To the parliamentarians out there: Is this legal?

At the 99th Legislative District Republican Committee meeting on December 14, 2009:

To download, click here (139 KB MP3).

I don’t have a copy of Robert’s Rules of Order so I’m not too familiar with parliamentarian procedure. Anyone want to help?

Cross-posted at “I’m Surrounded By Idiots” and On The Right.

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8 thoughts on “To the parliamentarians out there: Is this legal?

  1. Depends on what that was. If it was the open portion of any body in the Commonwealth, no it was not legal and actually in direct violation of the Freedom of Information Act.

  2. In that case, you would have to review the bylaws but as a general rule, if in open session there is nothing to prevent to recording unless there is a provision prohibiting it in the bylaws. Generally speaking, in the Commonwealth, that is not the case and in many instances, depending on the corporate structure, not allowed. In any event, that the ensuing discussion centered on a motion coming out of executive session is not germane to the issue of recording. Executive session is what it is to preclude public viewing of the deliberations, the requirement to make any resulting motions outside of executive session is to ensure the opposite. What idiot made that statement?

  3. R. Allen Webb, Chairman of the 99th Legislative District Republican Committee.

    Here’s a link to their bylaws:
    http://www.northernneckrepublicans.org//files/99th%20District%20Bylaws%20-%20Oct.%201,%202006.pdf

    There’s no mention of recording devices in the Republican Party of Virginia’s party plan that I see either. The party plan notes that an “official committee” (which the 99th District Committee is) is required to have meetings open to the public.

  4. Tim,

    I am a member of the Jefferson Literary & Debating Society at the University of Virginia. It is a group that is governed by parliamentary procedure under Roberts Rules of Order. I was President of the Society for a semester and became quite familiar with the rules as they govern a Society.

    Mom is correct in that the best way to resolve this is to look at the bylaws that the committee has adopted. With a quick glance, there is no mention of an executive session which means you typically resort to using Robert’s Rules.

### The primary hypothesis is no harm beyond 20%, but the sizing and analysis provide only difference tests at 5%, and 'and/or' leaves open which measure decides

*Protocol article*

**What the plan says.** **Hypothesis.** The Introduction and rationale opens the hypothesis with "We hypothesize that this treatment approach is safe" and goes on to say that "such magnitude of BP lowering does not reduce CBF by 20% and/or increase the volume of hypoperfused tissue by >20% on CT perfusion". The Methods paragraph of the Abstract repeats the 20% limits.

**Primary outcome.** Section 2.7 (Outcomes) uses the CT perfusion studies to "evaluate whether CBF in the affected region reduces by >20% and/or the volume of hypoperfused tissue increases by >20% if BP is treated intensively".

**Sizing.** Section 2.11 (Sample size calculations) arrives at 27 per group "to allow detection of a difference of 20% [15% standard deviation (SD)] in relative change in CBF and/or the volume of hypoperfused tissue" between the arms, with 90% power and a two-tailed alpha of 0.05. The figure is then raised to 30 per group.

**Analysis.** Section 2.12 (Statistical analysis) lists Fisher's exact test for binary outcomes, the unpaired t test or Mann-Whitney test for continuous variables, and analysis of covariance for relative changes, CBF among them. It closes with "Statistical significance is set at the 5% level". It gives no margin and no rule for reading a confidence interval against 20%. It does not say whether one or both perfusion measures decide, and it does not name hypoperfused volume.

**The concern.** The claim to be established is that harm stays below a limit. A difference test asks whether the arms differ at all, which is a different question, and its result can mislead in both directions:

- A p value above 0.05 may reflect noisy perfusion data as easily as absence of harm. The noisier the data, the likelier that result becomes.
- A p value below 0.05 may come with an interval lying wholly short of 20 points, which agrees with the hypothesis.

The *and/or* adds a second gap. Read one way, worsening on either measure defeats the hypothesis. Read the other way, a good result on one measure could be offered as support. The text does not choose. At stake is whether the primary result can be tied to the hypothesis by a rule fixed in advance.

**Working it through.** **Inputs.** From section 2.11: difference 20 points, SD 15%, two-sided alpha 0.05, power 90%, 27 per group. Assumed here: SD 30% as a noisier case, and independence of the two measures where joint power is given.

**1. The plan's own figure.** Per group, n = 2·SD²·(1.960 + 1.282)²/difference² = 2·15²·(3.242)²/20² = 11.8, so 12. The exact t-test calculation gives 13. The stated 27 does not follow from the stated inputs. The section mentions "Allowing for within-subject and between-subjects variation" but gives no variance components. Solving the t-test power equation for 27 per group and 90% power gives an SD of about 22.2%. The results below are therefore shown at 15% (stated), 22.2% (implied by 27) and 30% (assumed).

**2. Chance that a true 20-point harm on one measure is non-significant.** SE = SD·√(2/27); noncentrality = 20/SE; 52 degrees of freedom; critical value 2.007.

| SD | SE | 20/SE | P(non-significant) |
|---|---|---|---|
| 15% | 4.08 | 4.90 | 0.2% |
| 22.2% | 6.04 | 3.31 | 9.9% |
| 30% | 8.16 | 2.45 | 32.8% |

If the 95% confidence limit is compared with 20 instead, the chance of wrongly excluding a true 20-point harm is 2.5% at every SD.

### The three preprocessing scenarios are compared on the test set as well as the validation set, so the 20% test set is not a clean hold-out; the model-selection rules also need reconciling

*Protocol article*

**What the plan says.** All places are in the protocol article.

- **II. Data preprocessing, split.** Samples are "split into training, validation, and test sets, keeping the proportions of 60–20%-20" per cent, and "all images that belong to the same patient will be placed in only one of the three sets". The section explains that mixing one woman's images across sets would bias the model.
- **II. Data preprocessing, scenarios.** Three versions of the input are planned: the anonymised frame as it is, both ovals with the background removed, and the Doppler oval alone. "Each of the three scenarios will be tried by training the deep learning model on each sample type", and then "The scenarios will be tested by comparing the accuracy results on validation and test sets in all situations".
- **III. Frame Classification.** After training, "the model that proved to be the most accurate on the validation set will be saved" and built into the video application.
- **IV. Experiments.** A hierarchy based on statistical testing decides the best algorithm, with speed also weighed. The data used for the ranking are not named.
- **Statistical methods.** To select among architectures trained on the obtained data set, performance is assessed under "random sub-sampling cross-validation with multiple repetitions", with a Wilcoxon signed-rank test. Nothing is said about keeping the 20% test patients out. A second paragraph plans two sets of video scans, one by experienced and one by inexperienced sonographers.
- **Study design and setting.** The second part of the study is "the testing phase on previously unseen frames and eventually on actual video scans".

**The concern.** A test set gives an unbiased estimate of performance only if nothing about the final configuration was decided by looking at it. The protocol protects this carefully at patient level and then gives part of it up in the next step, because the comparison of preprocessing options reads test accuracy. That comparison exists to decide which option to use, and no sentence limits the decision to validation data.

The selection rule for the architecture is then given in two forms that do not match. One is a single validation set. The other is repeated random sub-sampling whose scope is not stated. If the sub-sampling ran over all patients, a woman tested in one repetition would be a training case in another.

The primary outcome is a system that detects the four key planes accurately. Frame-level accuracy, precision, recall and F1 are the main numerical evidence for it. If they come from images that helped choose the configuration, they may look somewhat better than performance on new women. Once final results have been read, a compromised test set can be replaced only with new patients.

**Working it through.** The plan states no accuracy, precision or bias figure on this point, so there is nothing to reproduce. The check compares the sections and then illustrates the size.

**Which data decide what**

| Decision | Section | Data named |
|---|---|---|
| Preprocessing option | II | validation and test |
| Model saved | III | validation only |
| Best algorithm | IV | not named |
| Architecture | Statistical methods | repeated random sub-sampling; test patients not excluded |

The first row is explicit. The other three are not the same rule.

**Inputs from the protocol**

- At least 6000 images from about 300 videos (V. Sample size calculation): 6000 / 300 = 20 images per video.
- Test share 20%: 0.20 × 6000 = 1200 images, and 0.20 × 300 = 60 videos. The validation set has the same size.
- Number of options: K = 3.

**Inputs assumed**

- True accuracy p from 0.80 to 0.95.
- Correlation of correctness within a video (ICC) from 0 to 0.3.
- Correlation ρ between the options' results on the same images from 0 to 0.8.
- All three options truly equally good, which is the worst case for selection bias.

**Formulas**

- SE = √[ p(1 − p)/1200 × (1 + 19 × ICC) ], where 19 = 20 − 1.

I guess what is most interesting to me is what the chair is doing to begin with. The purpose of Robert’s Rules is to not have the chair dictate the meeting. In fact, it’s quite the opposite. It is the body that governs the meeting through their use and understanding of Robert’s Rules. In actuality, the chair is a referee for the meeting and is not to install is own will into the actions of the body. But that is really more of an aside to how I see chairs misuse Robert’s Rules at any given time. This abuse usually occurs in political gatherings where people only want the perception of Robert’s Rules governing while the chair crams through whatever he wants.

    From trying to figure out what is going on, it sounds like this recording was taken during executive session, which is a big no no if that’s the case. The entire purpose of executive session is to make sure that nothing said during it is discussed outside of the session. For instance, whenever the Jefferson Society goes into executive session, a motion which requires only a majority vote, it is immediately stressed that nothing said during executive session is to be mentioned outside of that session under any circumstances. Executive Session is to only include members in good standing at the time. (an aside… there must also be quorum to make such a motion, but that is a given in that quorum is required for any business to be conducted)

    Continuing, the reason I believe this was taken during the executive session is because the chair was telling members how to conduct themselves outside of the session. What it sounded like the chair was saying was that no recordings or writings should be taken about the meeting outside of executive session. This is incorrect. The purpose of leaving executive session is so that minutes can proceed as normal.

    That said, if the chair is merely saying that nothing regarding the executive session can be mentioned once regular session has recommenced, he is indeed correct. It would be inappropriate for someone to write down notes in executive session and then post them in public under the guise that because they were not posted during executive session it’s somehow okay. In fact, one of the penalties for discussing executive session outside of said session is the removal of said member from said group.

    This was a bit rambling, but I hope it was some helpful. I’ve left out a lot of nuts and bolts of Robert’s Rules in the interest of trying to give you an answer. Let me know if there’s any other questions I could maybe help with.

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